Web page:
Trigger Warnings: anxiety, mental illness, self-harm, suicide
- At best (at first), it feels like mooching off. There are all these kids in the pediatric ward with oxygen masks gripping their faces like leeches, or their scalps shiny against the fluorescents, or their parents sitting watch in a casually tragic state of exhaustion next to big beds containing little, broken people. And there I am, looking twenty-one though I’m actually not, and I’ve got, wait for it, anxiety. Everybody says they have anxiety. People don’t just say they were in a crash and felt each rib snap under the car door.
- The nurse requests I take my bracelets off my left wrist. It’s just two, but still. They keep me from shredding up my forearms because they won’t come off and I don’t want to stain them red. “What about the leather one? That one will snap off.” “No, it’s rusted shut.” “Just let me try?” “Uh. No, thanks.” Maybe I would strangle myself with my leather bracelet if I could wrench it off, but it really is rusted shut, and I have a positive association with it. Also that’s not the way I’d want to go, eyes bugging out and spit flying like sparks. And I just don’t have enough sleep in the bank to put in the effort or even have the idea.
- It’s a prostate exam for your brain. “Tell me about the waking nightmares you’re having. I’ll eat them up. I’ll go home and tell my boyfriend about them. We’ll make popcorn and he’ll write an award-winning screenplay based on your twisted mind.” It’s complete with small talk, too: “So where are you going this summer? Camp? And you’re a writer? And you have dogs?” Be happy you’re alive, the kind interrogation whispers.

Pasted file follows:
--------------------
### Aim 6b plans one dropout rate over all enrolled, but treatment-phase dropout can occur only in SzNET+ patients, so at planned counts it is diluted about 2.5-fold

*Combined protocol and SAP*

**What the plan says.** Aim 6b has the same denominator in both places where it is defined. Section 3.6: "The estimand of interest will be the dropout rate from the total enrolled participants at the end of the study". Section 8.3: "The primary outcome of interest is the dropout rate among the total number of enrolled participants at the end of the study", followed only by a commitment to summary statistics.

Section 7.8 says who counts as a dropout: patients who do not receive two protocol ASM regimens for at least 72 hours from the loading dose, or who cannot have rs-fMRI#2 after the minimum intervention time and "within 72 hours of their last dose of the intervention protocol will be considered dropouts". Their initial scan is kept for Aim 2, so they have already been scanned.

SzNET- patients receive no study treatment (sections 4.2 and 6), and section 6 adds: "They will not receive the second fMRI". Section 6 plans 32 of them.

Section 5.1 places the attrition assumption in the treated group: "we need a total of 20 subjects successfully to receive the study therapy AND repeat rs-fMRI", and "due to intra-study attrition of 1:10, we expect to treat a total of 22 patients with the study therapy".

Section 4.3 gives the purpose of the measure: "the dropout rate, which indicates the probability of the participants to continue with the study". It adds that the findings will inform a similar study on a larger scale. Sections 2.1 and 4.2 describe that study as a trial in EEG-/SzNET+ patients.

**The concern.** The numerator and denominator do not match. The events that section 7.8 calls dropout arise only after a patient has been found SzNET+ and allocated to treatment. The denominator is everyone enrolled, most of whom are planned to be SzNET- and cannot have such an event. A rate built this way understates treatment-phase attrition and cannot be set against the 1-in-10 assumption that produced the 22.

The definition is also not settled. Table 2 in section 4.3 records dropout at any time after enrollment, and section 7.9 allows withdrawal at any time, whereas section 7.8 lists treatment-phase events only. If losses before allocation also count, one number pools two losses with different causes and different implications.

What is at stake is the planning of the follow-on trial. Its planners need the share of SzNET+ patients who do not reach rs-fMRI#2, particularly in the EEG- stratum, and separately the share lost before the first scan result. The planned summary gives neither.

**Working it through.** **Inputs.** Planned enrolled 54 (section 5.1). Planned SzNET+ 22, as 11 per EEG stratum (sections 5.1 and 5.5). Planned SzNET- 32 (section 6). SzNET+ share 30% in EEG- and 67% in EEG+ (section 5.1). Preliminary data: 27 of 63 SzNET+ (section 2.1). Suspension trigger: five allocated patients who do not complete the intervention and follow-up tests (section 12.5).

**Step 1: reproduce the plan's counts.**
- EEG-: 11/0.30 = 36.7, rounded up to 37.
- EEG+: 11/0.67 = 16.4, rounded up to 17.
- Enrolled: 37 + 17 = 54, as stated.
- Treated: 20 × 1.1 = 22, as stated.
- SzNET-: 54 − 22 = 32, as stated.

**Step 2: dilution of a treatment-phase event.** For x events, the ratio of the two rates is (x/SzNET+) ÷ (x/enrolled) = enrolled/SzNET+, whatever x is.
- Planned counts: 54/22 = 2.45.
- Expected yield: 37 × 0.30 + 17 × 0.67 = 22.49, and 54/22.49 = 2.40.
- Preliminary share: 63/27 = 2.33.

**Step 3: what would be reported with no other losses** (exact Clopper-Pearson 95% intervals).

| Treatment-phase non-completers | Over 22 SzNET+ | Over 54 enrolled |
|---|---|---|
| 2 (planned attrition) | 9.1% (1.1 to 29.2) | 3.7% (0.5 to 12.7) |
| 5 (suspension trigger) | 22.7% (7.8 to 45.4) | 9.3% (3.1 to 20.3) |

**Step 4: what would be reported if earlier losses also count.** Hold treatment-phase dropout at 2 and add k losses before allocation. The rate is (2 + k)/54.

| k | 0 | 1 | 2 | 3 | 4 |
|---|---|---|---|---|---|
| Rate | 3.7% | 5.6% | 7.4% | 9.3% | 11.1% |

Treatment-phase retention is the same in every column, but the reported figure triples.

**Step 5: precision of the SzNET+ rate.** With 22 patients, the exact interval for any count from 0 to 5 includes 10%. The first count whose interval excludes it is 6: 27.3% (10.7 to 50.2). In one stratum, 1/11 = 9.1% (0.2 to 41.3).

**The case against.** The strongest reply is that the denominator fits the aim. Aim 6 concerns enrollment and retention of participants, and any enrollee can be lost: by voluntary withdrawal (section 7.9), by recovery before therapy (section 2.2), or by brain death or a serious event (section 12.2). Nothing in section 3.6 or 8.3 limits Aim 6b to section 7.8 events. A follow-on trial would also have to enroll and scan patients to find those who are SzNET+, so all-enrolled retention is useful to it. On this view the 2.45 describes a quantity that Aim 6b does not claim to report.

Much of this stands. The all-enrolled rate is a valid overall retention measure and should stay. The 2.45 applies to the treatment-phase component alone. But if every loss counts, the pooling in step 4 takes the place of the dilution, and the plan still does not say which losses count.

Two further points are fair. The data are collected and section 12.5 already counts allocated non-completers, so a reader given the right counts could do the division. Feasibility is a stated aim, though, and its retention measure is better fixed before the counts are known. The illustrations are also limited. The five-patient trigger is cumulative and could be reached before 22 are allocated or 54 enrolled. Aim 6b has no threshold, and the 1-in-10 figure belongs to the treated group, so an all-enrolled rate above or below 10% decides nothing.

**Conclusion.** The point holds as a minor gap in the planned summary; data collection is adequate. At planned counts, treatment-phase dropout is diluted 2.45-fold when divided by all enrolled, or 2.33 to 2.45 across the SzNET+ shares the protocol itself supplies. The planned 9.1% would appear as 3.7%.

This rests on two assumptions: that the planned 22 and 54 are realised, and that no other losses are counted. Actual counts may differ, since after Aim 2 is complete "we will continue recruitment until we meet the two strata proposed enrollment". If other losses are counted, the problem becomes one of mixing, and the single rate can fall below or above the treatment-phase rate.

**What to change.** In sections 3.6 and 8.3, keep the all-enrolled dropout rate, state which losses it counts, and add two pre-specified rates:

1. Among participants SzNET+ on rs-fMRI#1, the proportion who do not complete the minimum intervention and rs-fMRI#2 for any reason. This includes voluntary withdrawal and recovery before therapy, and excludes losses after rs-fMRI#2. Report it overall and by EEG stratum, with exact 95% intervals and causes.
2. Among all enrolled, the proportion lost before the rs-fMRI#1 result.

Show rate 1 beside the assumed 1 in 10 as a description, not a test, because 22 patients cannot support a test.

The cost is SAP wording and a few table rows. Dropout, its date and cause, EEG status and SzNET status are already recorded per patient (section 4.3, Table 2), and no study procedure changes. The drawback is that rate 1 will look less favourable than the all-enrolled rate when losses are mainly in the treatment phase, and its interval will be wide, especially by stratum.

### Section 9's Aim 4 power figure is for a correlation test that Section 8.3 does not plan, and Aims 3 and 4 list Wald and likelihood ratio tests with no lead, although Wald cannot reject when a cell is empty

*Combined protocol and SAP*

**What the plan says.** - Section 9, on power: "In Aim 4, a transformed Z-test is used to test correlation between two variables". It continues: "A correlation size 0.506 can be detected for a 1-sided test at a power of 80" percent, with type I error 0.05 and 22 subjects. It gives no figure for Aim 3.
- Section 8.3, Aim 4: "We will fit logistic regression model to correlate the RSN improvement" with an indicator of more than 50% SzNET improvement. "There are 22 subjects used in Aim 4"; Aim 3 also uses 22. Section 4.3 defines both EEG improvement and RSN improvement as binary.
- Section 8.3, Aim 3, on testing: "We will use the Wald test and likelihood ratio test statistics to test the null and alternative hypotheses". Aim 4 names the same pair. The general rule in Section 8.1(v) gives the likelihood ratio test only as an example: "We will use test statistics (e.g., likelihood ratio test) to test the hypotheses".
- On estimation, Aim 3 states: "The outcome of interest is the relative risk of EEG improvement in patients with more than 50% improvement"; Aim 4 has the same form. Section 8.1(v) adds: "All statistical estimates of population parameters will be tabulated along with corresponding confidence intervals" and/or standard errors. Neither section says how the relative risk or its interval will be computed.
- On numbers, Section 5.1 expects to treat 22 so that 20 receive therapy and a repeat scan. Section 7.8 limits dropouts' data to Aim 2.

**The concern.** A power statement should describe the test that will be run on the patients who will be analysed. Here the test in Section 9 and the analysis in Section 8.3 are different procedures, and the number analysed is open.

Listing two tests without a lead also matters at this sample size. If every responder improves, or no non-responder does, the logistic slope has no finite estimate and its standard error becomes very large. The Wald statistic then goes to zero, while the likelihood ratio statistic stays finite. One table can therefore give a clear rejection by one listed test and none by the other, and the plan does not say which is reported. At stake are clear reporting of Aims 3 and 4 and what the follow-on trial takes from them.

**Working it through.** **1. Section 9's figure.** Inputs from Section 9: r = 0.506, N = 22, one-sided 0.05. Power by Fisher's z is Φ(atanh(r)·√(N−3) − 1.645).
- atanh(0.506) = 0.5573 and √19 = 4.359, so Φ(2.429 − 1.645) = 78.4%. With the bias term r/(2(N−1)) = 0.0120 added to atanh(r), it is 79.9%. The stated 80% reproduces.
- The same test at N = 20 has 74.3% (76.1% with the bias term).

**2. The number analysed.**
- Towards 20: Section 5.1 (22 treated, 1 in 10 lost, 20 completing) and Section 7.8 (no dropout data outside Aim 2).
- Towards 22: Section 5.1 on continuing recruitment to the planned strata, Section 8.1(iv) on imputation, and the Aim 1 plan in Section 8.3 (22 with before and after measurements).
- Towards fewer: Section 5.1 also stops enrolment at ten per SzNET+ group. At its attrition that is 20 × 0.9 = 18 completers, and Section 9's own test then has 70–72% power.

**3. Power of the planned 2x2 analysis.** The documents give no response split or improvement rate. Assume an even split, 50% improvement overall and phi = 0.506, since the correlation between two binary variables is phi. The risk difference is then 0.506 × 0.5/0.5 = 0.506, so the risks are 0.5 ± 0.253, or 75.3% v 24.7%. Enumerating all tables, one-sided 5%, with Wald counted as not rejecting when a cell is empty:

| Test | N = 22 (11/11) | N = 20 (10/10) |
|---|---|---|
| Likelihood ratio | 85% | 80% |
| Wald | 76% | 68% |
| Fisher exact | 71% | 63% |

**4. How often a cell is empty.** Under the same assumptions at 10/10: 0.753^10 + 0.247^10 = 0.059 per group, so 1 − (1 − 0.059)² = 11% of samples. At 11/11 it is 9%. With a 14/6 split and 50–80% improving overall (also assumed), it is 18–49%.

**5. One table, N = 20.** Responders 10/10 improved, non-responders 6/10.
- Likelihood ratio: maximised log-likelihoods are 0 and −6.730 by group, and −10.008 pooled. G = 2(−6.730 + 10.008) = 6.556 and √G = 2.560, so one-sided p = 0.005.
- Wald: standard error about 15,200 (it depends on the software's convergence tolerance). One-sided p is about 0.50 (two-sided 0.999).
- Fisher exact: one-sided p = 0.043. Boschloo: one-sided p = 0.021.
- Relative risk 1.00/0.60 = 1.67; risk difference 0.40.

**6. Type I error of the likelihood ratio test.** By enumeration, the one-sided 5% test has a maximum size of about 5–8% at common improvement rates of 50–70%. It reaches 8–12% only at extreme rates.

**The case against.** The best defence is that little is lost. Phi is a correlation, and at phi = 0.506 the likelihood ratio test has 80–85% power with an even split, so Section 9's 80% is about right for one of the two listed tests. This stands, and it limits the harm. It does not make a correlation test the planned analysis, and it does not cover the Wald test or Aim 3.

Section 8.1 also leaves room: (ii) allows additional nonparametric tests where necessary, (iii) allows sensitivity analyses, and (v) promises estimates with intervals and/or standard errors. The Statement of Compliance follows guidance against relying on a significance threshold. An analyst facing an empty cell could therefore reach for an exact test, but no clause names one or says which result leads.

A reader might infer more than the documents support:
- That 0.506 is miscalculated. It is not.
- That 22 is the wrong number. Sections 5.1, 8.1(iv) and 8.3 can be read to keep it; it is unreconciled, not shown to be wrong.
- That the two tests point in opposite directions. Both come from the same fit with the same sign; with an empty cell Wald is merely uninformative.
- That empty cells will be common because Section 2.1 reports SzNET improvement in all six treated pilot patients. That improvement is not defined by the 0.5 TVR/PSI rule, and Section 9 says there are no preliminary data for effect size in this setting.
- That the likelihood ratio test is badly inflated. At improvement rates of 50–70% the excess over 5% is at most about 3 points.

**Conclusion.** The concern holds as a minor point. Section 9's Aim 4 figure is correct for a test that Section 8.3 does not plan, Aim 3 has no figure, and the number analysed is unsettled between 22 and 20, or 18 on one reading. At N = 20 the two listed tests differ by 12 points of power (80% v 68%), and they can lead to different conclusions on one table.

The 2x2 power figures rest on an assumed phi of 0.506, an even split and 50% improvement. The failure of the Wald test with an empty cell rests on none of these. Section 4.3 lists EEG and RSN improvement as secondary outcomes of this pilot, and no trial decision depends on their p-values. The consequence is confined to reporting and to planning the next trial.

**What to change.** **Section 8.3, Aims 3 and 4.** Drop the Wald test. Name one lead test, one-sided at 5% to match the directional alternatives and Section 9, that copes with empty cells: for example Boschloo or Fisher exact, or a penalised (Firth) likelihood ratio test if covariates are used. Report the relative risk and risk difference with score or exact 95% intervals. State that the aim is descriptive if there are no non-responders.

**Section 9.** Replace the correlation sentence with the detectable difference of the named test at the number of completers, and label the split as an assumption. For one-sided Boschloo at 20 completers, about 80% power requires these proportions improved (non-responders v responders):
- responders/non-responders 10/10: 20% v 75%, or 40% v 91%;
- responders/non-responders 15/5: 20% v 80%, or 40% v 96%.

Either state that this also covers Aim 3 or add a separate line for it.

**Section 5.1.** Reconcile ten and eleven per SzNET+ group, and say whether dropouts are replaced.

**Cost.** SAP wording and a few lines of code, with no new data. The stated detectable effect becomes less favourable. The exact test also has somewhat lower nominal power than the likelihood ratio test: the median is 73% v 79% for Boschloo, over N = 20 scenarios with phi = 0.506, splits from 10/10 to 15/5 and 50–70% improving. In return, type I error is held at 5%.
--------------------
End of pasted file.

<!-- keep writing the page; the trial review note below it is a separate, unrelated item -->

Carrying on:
- How can a crash of one’s thought process get fixed in a department generally perceived for its work in a literal crash? Relatively speaking, physical relief comes easy. Maybe I’ve just never been in enough pain to know, but it seems like hot versus cold. If you’re too cold, you can put on a jacket and really warm up within a few minutes. If you’re too hot, you can ask people not to touch you and look for somewhere slightly cooler to lie down alone. (Throw in the fact that I haven’t been able to attempt any rest without disturbing imagery barging into my consciousness, and it’s a mental health emergency!)
- The hospital personnel are the roommates who push you out of bed on Monday morning even if you’re hungover and caught in a monotony bubble. They’ll be late to work because they stuck around to wake you up and make you an egg, and they may resent you for it, may even sit silently on the subway and stew over how you’re a whiny fuck with a nonexistent maturity level, but hey, at least you made it to Monday. The strange thing is, that won’t happen—or worst case scenario, it’s really not your problem if it does. You’ll be moving out so soon that you won’t even get to say thanks or ask how their day was. These are people who really, really like being altruistic, and sometimes that just takes some suspension of belief.
- It makes me a mental patient—and makes me realize that that word doesn’t carry the weight most people expect. It feels light: you’re surrounded by white and gray and muted green and people are kind to you. In your ER pajamas, you don’t feel dangerous—just in limbo. I can now say I’ve wandered barefoot out of my curtained cell, battered toes squeaking against the sterile plastic floor, in search of mere company. I don’t know how much further I’ll wander for that company. I don’t know who gets to see me like this.
- No matter the adventure, the psychological thriller, the action flick that went down and left you emotionally spent, you don’t just walk up to your friends on Monday and say, “Hey, hi, you had a cool weekend? Yeah? Well, guess where I was—the ER! Yeah, I really felt like shit, my parents thought I was going to kill myself. So they brought me to the ER, where I had nurses and a social worker named Lillian and everything! You may have had a nice time drinking lattes and having a grip on your life, but just try and top what I got done.” In a perfect world, it’s probably the normal thing to mention to the people you’re close to, but that Monday, despite the life-changing event that hit on Saturday, I just don’t.
Fran-Claire Kenney is a Queer writer, filmmaker, and student based near Philadelphia. Her work has appeared in Coffin Bell Journal, New Pop Lit, and Wards Lit Mag, and she has been awarded by The Short Story Project. Kenney is on Twitter, YouTube, and probably the couch, as well.
Art by Bob Schofield @anothertower